Let’s be honest, in many predominantly Chinese constituencies, DAP candidates are almost a shoo-in. As the saying goes, if you put a monkey to contest under the Rocket banner, the primate would still win.

The DAP has many good, talented lawmakers, but we all know that some are just warming their seats in the state assemblies and Parliament. Many voters don’t even know their representatives.

In the case of Norhizam, he is well-known, but for all the wrong reasons. He was an Umno member before joining the DAP. If he had continued in Umno, he would have gotten nowhere in politics.

The DAP, as expected, wouldn’t want him back. He has been a nightmare and a reminder of the adage that we deserve the Yang Berhormat we elect. His resignation also led to the downfall of the Pakatan Harapan government.

Like a bad sequel, he is now part of the group which toppled the Umno-Bersatu state government. He is a serial political katak.

Ironically while DAP has turned down the four, Anwar seems to have taken a different stance. He believes party members need to see the bigger picture, saying the party needs to be tactical to garner support from everyone.

“You must understand that changes have to happen, but not with our uncompromising attitude.

“It can happen only when we are being wise (hemah), being intelligent and by attracting support from every quarter.”

Yesterday, it was announced that Idris has joined PKR and Nor Azman has entered Amanah, which is headed by Mohamed Sabu.

For goodness’ sake, please spare us the drivel because this has nothing to do with anti-hopping principles but winning the state election at any cost.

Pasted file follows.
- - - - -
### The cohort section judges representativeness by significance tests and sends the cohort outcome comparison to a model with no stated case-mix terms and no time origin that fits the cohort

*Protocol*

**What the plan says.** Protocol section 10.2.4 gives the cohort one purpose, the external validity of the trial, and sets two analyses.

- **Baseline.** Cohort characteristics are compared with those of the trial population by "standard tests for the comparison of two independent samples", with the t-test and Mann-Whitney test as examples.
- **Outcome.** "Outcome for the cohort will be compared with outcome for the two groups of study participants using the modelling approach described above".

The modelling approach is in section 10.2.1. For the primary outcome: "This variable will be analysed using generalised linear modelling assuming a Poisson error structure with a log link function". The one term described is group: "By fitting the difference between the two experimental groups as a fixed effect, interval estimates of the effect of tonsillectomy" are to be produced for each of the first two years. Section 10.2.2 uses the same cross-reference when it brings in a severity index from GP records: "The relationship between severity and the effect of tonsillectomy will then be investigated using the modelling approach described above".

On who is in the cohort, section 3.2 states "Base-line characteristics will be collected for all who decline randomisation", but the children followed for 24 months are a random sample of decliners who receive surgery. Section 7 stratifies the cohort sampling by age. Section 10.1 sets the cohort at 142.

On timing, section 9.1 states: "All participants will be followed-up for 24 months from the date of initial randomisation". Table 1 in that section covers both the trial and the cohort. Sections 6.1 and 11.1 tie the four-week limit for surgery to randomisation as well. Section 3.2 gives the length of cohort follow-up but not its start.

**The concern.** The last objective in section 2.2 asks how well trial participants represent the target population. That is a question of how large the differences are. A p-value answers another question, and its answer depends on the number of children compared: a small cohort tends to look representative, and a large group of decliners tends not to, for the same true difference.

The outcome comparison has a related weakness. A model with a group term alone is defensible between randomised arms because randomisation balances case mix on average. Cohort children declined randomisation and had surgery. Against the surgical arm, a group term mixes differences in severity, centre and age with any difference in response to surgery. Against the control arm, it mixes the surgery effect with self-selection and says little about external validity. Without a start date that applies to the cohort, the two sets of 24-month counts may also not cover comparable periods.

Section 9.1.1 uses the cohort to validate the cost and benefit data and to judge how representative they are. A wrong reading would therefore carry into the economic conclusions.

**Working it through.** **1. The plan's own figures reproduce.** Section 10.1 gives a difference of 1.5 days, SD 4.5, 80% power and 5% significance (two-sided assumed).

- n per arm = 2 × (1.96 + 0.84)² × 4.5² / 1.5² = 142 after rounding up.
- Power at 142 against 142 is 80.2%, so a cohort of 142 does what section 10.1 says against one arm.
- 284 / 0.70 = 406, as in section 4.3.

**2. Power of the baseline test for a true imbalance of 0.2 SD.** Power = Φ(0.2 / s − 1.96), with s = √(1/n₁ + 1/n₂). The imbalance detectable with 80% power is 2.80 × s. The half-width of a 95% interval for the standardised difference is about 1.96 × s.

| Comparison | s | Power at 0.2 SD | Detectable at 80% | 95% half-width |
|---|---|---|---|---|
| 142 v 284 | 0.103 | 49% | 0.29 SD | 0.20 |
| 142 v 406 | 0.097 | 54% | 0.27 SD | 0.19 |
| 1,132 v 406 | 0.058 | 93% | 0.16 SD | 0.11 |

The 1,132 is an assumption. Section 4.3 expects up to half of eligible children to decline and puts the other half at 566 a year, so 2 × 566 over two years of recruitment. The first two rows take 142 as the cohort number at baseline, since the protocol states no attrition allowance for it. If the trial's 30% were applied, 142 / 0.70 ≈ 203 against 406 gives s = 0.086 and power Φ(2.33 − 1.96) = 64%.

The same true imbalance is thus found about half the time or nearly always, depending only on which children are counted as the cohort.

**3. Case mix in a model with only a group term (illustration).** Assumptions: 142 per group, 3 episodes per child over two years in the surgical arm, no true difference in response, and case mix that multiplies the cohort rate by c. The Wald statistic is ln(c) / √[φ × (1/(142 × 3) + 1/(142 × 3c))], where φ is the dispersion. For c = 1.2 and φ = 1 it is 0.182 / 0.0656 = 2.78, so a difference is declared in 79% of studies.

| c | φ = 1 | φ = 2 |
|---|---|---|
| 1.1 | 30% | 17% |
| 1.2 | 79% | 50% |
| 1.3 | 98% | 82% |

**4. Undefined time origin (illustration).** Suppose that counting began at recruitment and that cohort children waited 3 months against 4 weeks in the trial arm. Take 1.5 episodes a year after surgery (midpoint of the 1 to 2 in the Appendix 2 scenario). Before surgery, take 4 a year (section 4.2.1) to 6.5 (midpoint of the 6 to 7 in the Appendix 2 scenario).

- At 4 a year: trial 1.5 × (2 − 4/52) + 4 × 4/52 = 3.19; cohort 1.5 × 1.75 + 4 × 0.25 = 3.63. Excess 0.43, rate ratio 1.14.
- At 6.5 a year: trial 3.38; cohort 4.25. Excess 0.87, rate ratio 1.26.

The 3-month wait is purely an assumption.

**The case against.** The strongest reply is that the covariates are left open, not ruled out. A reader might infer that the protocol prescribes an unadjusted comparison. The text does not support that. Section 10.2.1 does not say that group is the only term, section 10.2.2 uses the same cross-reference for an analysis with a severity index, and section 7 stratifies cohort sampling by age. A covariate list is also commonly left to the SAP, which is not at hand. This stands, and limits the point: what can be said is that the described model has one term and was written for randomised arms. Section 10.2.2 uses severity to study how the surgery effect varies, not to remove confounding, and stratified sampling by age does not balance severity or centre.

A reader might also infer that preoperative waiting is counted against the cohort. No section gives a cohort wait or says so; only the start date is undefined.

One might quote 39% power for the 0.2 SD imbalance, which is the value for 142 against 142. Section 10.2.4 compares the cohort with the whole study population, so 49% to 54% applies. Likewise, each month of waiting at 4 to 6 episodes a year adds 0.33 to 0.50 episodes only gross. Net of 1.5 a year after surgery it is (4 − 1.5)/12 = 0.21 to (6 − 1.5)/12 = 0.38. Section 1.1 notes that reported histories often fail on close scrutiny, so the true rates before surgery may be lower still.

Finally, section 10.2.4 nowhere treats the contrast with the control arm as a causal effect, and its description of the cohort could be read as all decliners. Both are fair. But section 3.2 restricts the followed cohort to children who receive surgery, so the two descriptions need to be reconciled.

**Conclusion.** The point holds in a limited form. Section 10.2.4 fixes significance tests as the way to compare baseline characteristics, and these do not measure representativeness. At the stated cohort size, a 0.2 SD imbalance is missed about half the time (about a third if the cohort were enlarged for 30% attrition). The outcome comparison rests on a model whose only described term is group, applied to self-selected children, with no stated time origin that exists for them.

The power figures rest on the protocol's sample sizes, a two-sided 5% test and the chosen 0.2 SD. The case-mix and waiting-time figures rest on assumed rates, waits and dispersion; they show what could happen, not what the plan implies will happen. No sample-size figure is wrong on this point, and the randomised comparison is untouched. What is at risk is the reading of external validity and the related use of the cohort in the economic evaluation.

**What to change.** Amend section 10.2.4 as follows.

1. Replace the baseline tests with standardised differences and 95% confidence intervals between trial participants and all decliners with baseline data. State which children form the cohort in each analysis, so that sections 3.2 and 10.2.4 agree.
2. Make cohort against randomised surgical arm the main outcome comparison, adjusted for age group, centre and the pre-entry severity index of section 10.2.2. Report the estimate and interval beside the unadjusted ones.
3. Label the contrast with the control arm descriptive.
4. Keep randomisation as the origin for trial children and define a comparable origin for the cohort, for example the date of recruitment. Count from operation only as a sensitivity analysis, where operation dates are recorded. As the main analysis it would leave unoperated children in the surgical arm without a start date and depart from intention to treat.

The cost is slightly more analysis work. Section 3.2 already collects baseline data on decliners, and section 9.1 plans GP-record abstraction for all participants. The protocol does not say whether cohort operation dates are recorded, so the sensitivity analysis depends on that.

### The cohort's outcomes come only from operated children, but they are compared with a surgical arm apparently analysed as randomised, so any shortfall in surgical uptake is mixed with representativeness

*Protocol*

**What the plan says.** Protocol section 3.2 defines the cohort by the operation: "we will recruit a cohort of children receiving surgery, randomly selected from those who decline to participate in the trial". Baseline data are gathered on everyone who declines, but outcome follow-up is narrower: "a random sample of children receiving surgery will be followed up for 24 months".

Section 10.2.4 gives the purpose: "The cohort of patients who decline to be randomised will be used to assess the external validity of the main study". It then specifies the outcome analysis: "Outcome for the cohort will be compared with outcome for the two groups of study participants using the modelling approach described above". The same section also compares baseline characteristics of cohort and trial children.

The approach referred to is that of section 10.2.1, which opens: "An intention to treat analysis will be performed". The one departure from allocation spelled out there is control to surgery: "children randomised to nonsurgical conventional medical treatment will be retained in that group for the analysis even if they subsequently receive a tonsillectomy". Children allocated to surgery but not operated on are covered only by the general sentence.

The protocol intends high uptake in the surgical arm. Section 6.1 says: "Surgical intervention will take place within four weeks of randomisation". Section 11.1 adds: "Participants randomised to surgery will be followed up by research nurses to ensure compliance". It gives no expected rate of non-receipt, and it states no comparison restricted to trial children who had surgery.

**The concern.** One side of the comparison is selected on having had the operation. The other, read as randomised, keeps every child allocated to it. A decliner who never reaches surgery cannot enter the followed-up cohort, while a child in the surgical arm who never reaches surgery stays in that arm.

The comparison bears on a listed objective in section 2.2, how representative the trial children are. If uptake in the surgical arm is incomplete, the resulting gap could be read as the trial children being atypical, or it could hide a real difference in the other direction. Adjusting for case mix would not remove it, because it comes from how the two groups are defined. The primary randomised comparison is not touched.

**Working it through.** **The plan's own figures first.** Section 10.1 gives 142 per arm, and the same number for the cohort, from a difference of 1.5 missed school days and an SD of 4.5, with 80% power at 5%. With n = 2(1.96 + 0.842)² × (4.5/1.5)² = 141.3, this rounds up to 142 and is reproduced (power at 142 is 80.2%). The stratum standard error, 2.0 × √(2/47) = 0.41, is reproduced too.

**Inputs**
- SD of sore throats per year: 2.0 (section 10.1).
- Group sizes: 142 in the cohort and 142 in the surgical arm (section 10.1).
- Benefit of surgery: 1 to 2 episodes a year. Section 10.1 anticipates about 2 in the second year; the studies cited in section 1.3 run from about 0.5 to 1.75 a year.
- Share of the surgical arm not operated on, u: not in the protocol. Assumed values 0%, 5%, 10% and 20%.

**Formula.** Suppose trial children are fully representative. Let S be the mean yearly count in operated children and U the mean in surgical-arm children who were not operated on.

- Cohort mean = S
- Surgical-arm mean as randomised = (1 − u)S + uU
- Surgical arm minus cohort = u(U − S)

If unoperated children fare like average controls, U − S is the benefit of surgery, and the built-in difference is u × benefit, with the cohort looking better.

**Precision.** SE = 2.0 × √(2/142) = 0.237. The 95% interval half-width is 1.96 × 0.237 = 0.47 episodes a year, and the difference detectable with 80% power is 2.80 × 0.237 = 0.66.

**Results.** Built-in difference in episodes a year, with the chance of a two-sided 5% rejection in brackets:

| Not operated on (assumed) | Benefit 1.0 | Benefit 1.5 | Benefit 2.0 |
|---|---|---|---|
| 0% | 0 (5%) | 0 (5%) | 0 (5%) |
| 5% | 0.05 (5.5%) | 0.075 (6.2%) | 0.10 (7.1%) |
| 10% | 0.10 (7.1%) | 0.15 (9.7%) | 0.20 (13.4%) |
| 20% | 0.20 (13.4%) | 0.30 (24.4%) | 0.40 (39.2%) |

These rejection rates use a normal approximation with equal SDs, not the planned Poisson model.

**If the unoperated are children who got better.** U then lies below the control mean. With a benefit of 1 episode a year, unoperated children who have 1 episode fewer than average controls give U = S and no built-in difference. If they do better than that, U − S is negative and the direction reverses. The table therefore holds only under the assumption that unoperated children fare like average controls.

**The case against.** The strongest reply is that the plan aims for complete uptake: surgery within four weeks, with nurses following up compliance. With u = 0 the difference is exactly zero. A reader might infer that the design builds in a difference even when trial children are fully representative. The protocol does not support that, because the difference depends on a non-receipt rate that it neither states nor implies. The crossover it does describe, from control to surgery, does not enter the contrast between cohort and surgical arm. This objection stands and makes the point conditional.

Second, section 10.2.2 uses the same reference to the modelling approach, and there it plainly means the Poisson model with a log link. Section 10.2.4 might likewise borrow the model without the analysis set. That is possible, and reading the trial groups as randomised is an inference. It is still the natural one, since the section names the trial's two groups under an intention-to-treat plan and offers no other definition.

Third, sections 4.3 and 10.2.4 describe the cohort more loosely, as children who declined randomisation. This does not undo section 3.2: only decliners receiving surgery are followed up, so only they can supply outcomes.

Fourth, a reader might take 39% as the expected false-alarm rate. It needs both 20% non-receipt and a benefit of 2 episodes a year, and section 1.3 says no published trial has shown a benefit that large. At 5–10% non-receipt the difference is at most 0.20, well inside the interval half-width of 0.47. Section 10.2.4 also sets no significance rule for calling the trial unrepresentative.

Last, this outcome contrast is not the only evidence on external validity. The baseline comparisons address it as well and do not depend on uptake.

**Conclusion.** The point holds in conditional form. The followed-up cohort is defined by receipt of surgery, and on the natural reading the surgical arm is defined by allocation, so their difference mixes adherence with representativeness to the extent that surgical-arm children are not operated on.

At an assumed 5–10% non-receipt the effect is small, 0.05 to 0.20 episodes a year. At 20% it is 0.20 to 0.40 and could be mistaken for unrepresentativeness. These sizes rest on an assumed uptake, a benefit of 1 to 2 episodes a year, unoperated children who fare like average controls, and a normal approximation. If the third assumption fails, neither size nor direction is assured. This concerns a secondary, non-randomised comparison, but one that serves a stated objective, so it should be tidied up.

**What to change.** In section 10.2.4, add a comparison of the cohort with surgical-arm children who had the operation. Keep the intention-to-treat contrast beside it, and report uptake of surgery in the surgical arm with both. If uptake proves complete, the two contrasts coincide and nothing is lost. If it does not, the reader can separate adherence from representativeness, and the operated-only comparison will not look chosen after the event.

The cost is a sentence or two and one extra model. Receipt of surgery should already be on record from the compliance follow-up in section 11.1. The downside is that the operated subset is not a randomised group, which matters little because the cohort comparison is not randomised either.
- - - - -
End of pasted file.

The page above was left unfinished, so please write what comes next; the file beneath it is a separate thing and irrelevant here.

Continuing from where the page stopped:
Umno, which previously encouraged party hopping, is now getting a taste of its own medicine.

So, when the Sabah state government collapsed in 2018 following the defections of six Barisan Nasional state assemblymen, many cheered the endeavour as the nation celebrated the defeat of the BN federal government.

And even the DAP was quite happy to be in the company of frogs as it became a component of the state government. These kataks were heralded as heroes for helping set up a new state government. Not many complained nor branded these defectors frogs, except their respective parties.

But now, what goes around comes around. Parti Warisan Sabah chief Datuk Seri Mohd Shafie Apdal has now found that three Warisan elected representatives, so far, have quit the party.

So, Malaysians, especially us voters, must decide if we really want to stop these political frogs or bend the rules when there is political expediency, or when it suits our political allegiance.

There is an apt and beautiful Malay phrase, cakap tak serupa bikin, which translates in English to, “not meaning what you say, not saying what you mean.” Somehow, it’s much more potent in the national language. That best sums up what you can expect during the state election campaign.

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Wong Chun Wai

Wong Chun Wai

Wong Chun Wai began his career as a journalist in Penang, and has served The Star for over 35 years in various capacities and roles. He is now group editorial and corporate affairs adviser to the group, after having served as group managing director/chief executive officer. On The Beat made its debut on Feb 23 1997 and Chun Wai has penned the column weekly without a break, except for the occasional press holiday when the paper was not published. In May 2011, a compilation of selected articles of On The Beat was published as a book and launched in conjunction with his 50th birthday. Chun Wai also comments on current issues in The Star.